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Savoy cabbage

Brassica oleracea var. sabauda

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The Savoy cabbage is a hardy cool-weather vegetable that has been grown since the 1500’s for its soft texture and mild flavour. Its distinctive multi-hued blue-green crinkled leaves and frost hardiness, sets it apart from other cabbage varieties, and is a common sight in vegetable gardens. It can be eaten raw in a salad, boiled in a stew or cured in brine as sauerkraut.

Planning

Difficulty
Easy
Fruiting time
Summer

Harvesting

The Savoy cabbage comes to harvest in 75 – 85 days. The cabbage head will be ready to harvest when they are firm and feel solid to the touch. Immediately harvest any heads that crack or split. Cut heads from the base of the plant. Harvest before the weather becomes too warm. If heads are cut leaving some leaves behind attached to the stem, small heads will grow from the stalks for a later harvest. Use Savoy cabbage within a few days of harvest. Cabbage can be kept in the refrigerator for 1-2 weeks.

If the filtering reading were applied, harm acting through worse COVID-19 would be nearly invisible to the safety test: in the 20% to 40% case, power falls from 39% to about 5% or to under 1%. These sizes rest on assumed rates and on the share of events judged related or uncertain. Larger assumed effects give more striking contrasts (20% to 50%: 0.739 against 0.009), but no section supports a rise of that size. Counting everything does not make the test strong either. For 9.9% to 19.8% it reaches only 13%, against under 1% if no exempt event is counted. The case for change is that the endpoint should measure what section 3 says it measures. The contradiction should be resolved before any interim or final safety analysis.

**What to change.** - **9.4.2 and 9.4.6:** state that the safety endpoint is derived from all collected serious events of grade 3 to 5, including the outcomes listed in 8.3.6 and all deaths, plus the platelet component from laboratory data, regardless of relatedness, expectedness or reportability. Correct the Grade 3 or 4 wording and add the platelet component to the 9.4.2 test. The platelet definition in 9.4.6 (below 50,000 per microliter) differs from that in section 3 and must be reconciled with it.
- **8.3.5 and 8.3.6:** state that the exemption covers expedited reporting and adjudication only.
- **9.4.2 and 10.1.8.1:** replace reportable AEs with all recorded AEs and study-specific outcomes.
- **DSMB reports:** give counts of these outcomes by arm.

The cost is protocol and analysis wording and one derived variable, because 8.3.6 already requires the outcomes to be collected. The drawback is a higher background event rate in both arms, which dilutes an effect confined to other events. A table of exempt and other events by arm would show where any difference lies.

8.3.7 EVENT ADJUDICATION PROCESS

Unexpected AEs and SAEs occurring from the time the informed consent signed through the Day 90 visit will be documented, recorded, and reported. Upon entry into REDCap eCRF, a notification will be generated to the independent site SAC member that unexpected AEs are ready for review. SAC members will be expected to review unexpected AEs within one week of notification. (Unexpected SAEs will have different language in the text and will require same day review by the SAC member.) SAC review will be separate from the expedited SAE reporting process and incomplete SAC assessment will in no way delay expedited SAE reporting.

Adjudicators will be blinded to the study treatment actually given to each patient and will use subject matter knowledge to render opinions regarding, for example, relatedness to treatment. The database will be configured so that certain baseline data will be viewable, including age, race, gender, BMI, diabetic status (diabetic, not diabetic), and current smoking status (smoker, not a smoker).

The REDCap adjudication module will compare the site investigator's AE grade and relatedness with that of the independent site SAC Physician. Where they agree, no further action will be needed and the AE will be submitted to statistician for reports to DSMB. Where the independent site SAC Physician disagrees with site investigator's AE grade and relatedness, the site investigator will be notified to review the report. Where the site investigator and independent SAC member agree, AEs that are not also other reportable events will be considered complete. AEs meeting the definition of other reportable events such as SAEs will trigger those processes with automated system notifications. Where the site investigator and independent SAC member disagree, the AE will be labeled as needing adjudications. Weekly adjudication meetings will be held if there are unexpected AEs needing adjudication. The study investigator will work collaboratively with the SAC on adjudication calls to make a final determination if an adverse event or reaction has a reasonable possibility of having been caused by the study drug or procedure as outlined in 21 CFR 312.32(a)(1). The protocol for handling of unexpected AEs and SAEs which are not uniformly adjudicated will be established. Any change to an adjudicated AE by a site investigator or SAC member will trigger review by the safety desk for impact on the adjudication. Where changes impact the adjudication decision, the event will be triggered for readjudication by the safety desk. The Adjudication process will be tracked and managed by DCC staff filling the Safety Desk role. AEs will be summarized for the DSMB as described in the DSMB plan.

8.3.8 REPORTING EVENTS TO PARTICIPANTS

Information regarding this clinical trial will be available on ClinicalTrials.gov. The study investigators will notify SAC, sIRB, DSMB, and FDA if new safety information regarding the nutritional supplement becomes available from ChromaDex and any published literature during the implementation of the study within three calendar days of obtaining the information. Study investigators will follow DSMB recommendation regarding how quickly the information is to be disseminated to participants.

Propagation

Seed
Planting time depend on climate Cool-summer regions: Late spring. Mild-winter regions: Late summer or autumn. Space the seedlings 45-60cm apart in rows 60-90cm apart. Keep ground moist after planting.

Special features

Pot plant
The Savoy cabbage grows easily in containers. The container needs to be at least 20cm deep, and allow for a cabbage to grow to 30cm in diameter.
Crop rotation
Rotate with a non-cole crop for 2 years before returning to the same spot for disease prevention.

Geography

Origin
Europe, Italy

Environment

Light
Full Sun
Soil moisture
Moist
Soil type
Loam
Soil PH preference
Neutral
Frost hardiness
Hardy

Uses

Edible
The leafy cabbage heads can be used raw in salad, boiled for stews or cured in brine as sauerkraut. The Savoy cabbage has a mild flavour and delicate texture, making it a good raw vegetable choice.

Personality

Family
Brassicaceae
Flower colour
Yellow
Scent
None

Problems

Pests: Cutworms, cabbage loopers (preceded by small yellow and white moths), slugs, aphids and flea beetles. Handpick pests or spray plants with bacillus thuringiensis. Diseases: Yellow virus, clubroot fungus, and black rot may infect cabbage. Black rot, can survive in the soil for up to 3 years. Remove and destroy diseased plants immediately. To prevent diseases from building up in the soil, avoid planting cabbage or other cole crops in the same spot each year. Rotate with a non-cole crop for 2 years before returning to the same spot.

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